It meets one of our 14 commitments in the Government Digital Strategy. And it demonstrates the future of collaboration and governance in government digital and technology: browser-based, iterative, owned by many, and with a strong bias towards action.
Laying the foundations
GOV.UK was created as a high quality platform for publishing information. It works because it was built on a strong foundation – the Design Principles and the Style Guide – and produced by a group of people across government with the knowledge, imagination and skills to follow and adapt them.
The service design manual is now doing the same job for the next big challenge – transforming public services. Government now has a clear set of guidelines for building services that are simple and intuitive enough for users to succeed first time and unaided. It provides a shared understanding about what good looks like, and a way of ensuring that every new or redesigned service that is launched on GOV.UK is of a consistent and high quality.
Supporting not imposing
The manual provides support for many types of people across government, recognising that it takes many skills and roles to deliver outstanding public services. Digital services depend on deep specialist subject matter, understanding of user needs, strong feedback loops with the ability to make responsive changes, and technology that’s suitably agile to deliver those changes rapidly.
The manual is for all involved in that process. Service managers, analysts, designers, developers, finance team members and suppliers all have a part to play. Digital services can no longer be seen as the domain of the ‘tech lead’ anymore, although the CIO/CTO community have a vital part to play.
Over time, it will be a reference point for teams to learn from. And increasingly it will become something they own, improve and contribute to themselves as they blog about their progress.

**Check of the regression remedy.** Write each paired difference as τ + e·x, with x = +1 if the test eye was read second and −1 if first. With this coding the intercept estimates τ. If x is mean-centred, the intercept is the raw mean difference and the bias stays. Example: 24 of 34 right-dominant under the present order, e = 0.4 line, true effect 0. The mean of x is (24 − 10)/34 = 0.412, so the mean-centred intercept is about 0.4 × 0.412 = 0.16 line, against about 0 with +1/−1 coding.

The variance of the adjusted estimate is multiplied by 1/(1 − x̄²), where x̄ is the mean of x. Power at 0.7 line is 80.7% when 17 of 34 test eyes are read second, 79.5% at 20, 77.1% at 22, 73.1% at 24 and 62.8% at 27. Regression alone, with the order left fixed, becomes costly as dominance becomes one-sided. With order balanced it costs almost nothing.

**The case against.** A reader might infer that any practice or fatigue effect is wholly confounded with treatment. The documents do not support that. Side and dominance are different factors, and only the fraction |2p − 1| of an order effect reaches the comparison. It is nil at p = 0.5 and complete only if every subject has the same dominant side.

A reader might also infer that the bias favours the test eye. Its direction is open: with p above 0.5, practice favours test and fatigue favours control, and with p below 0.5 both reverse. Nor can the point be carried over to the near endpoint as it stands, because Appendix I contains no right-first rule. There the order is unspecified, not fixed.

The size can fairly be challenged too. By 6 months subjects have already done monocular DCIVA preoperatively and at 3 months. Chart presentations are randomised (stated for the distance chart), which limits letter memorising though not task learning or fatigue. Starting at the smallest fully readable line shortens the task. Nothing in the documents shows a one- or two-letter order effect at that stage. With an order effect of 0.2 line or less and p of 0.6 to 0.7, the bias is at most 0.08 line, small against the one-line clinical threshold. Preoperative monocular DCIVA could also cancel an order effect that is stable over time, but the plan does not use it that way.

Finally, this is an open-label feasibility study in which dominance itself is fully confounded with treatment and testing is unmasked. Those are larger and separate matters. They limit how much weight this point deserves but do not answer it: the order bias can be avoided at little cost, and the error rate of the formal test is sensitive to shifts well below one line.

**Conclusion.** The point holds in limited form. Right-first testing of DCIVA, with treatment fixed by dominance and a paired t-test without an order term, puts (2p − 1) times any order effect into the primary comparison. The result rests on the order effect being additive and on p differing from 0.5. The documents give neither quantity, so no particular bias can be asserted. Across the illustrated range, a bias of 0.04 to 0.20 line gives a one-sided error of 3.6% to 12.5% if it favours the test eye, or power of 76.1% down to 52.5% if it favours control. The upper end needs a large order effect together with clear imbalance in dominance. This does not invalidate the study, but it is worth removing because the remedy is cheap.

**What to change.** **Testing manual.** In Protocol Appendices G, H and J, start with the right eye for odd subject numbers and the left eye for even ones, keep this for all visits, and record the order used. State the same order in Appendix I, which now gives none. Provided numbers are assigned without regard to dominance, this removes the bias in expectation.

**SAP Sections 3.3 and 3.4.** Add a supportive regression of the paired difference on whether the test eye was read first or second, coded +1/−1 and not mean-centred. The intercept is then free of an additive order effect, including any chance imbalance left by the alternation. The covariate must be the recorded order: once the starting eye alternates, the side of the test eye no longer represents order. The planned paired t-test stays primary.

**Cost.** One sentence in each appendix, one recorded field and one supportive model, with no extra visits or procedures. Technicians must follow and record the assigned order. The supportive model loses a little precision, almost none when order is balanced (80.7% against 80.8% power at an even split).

A new governance model?
‘Governance’ is a top-down term. Monthly meetings, forests of paper, dozens of steering boards and the natural exclusivity, which comes with managers of large budgets making decisions for all – these are all indicators of a hierarchical approach. The centre of government’s digital estate needs to free up departments and agencies to deliver; it needs to provide support, link up a sometimes divided community and help bottom-up, user-focused services to develop. Setting standards and managing them have their place, but this manual is designed to free up government from the dead hand of bureaucratic overkill. This browser-based service will accelerate decision making and remove the need for many boards and unwieldy processes. As our digital services become primarily digital, the tools and governance we use should reflect that.
The beta version we released last month has been updated with more content, improved navigation and cleaner design. We wanted to add search but fell just short of time – this is coming very soon in our next iteration. We’ve had hundreds of feedback suggestions, and some very positive comments from supporters here and overseas. Today’s launch is just the start of the process, and we are always looking for feedback to improve what’s there. You can get in touch with the team by using the ‘Feedback’ link in the manual.
Guidance and standards mean little without delivery, and that has begun in earnest across the first of the ‘exemplar’ services that are undergoing radical transformation by government departments. What we’ve published today provides a foundation for making them a success, and a high bar for all of government to achieve and be held accountable to.